As I said, there were 17 of us, John Calvin Sorel, Lewis and Mary Sorel, Ambrose, Miriam and William Tagget, Francis Horn, Angeline Annie and Sophronia Mary Huff, Ephriam W. Hugg, Charles and Triphenia Fancher, Rebecca, Louise, and Sarah Dunlap and us three Baker children, Betty, Sallie, and William Welch Baker. I remember that we were treated right well in the Mormon home where we lived until we were rescued.

I recall, too, that we had good food and plenty of it. We had lots of rice and also honey right out of the comb. The only unpleasant thing that happened while we were there was when one of the older Mormon children in the house got mad at me and pushed me downstairs. I hurt my right hand, pretty badly and as a result of it, I still have a long scar across the knuckles. That makes two scars I got from the Mormons.

The way Captain Lynch and his soldiers found us was by going around among the Mormons in disguise. I got to know him right well later on, and, he used to slap his leg and laugh like anything, as he told how he said to those Mormons: “You let those children go, or I’ll blow you to purgatory.”

I never will forget the day we finally got back to Arkansas. You would have thought we were heroes. They had a buggy parade for us through Harrison. When we got around to our house, Grandma Baker, the one who refused to go to California, was standing on the porch. She was a stout woman and mighty dignified, too. When we came along the road leading up to the house she was pacing back and forth but when she caught sight of us she ran down the path and grabbed hold of us, one after the other, and gave us a powerful hug.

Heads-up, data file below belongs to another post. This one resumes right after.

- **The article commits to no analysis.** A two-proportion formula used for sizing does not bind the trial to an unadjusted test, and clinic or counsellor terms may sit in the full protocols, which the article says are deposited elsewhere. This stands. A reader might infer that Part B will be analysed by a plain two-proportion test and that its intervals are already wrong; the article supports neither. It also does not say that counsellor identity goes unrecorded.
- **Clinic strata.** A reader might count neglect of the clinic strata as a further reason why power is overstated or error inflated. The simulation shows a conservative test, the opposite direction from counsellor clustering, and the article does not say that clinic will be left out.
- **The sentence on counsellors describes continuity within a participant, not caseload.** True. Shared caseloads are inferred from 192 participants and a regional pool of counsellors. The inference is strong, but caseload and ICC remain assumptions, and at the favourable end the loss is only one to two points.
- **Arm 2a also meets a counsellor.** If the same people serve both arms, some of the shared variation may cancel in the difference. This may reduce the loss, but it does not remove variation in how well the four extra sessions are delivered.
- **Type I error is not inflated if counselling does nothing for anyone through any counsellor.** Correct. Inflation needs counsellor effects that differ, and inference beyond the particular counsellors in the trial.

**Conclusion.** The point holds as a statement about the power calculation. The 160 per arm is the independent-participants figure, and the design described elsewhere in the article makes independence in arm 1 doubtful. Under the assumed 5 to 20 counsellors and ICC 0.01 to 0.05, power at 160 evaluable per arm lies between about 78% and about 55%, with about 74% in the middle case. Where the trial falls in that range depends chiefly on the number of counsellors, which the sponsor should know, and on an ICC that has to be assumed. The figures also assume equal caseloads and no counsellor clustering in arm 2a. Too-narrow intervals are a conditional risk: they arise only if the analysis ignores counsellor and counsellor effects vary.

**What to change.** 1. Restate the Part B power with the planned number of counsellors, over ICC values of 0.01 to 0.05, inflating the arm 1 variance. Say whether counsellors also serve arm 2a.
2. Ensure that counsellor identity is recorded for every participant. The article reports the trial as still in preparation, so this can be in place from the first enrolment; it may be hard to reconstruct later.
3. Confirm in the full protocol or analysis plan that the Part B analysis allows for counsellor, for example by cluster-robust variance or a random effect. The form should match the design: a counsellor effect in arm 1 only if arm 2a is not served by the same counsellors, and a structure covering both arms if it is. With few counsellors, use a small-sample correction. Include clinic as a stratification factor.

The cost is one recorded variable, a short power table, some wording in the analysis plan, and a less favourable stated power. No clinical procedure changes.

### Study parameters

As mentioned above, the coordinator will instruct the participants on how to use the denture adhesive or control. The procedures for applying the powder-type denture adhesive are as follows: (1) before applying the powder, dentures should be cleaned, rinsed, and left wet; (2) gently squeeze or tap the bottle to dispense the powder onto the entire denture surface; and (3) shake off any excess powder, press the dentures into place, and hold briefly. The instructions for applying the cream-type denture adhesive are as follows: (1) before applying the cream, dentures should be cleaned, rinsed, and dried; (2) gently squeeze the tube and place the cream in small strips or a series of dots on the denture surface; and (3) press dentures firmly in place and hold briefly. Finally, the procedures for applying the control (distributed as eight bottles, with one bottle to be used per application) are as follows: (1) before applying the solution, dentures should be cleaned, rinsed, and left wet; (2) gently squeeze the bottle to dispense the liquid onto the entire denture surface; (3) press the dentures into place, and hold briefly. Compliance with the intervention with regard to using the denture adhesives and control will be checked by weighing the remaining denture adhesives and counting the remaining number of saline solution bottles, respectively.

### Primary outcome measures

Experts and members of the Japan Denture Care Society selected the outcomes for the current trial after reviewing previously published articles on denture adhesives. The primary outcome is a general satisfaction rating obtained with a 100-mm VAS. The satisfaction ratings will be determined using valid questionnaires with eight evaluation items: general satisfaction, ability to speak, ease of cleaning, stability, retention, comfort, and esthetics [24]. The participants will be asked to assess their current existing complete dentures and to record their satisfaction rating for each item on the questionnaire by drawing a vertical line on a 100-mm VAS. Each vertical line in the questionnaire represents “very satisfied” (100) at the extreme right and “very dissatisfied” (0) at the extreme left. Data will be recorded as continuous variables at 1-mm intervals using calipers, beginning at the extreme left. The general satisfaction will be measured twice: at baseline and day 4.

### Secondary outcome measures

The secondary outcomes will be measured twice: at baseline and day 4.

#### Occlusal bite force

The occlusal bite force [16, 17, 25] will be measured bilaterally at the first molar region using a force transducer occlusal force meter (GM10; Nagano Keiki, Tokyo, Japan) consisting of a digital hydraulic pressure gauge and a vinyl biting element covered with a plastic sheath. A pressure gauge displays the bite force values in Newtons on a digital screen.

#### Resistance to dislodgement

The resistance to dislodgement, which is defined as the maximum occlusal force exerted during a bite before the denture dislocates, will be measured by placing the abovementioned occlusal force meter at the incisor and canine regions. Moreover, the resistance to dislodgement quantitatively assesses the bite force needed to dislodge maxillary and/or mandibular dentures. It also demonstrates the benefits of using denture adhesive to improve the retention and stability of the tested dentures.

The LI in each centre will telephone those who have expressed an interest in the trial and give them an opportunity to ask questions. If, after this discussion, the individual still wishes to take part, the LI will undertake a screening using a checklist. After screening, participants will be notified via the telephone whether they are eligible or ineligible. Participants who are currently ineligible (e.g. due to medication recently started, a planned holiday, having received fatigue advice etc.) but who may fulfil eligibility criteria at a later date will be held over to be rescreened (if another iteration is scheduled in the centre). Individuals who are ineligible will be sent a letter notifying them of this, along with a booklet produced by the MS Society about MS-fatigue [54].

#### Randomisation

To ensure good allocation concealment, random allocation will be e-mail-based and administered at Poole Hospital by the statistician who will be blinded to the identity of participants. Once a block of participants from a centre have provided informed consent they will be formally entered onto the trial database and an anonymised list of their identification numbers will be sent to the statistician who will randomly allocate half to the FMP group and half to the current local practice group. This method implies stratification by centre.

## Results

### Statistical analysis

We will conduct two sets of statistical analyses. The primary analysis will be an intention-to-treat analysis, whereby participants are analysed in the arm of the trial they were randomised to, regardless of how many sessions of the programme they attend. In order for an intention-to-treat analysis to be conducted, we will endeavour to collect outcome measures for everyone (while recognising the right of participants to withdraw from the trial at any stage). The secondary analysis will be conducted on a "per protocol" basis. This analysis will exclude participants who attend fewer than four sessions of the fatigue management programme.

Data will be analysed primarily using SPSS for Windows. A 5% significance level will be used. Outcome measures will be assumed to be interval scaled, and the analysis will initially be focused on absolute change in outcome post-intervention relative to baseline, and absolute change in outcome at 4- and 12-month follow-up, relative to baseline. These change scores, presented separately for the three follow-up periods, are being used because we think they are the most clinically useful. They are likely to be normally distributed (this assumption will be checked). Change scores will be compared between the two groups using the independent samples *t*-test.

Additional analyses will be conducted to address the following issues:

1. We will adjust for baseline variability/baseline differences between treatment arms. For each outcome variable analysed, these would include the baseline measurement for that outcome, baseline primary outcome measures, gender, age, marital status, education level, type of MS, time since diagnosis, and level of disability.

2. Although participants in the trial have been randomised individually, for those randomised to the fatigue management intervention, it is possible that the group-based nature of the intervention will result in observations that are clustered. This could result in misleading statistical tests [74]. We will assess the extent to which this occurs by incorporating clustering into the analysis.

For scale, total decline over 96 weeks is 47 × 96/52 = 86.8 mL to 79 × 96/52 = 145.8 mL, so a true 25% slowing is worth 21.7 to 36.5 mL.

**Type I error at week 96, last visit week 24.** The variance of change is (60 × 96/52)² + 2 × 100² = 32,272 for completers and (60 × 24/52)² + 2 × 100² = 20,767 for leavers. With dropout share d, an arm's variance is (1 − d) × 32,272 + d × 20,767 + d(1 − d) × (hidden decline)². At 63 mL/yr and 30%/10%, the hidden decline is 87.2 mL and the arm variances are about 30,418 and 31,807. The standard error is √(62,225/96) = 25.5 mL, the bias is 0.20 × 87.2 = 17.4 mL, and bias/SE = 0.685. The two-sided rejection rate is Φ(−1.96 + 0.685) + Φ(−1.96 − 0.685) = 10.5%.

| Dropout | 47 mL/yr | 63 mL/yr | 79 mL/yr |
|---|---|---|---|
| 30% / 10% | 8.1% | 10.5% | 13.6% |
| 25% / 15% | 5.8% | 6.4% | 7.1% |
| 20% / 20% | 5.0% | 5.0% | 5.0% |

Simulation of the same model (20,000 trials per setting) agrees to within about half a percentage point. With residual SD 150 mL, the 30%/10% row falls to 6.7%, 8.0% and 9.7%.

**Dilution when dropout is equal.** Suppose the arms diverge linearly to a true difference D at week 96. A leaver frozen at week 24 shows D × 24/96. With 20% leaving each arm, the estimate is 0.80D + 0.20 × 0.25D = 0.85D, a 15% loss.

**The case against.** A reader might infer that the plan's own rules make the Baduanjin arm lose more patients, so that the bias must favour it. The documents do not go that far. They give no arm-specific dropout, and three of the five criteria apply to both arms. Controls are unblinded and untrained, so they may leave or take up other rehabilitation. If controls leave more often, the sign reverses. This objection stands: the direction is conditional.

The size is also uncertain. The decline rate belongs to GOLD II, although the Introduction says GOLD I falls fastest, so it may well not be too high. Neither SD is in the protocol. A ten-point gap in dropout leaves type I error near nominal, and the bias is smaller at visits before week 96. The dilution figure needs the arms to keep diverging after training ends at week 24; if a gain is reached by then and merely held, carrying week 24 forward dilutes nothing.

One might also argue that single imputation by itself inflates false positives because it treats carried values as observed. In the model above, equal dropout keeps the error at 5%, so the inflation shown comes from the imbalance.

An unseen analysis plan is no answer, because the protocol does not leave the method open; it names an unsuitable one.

Leah, our old Negro mammy, caught me up in her arms and wouldn’t let me go. She carried me around all the rest of the day, even cooking supper with me in her arms. I remember she baked each of us children a special little apple turnover pie. We had creamed potatoes for supper that night, too, and they sure tasted good. I’ve been especially fond of creamed potatoes ever since. I remember I called all of the women I saw “mother.” I guess I was still hoping to find my own mother, and every time I called a woman “mother,” she would break out crying.

A good way back I spoke of how the John S. Baker party set out behind our party but never could catch up with us, and now I want to tell what happened to them. At the time of the massacre, they were only about two days travel behind us, and somebody came along and told them about it. They were just about scared out of their wits, of course, so the next morning they broke camp early and set out to skirt around the Meadows and head on across the desert.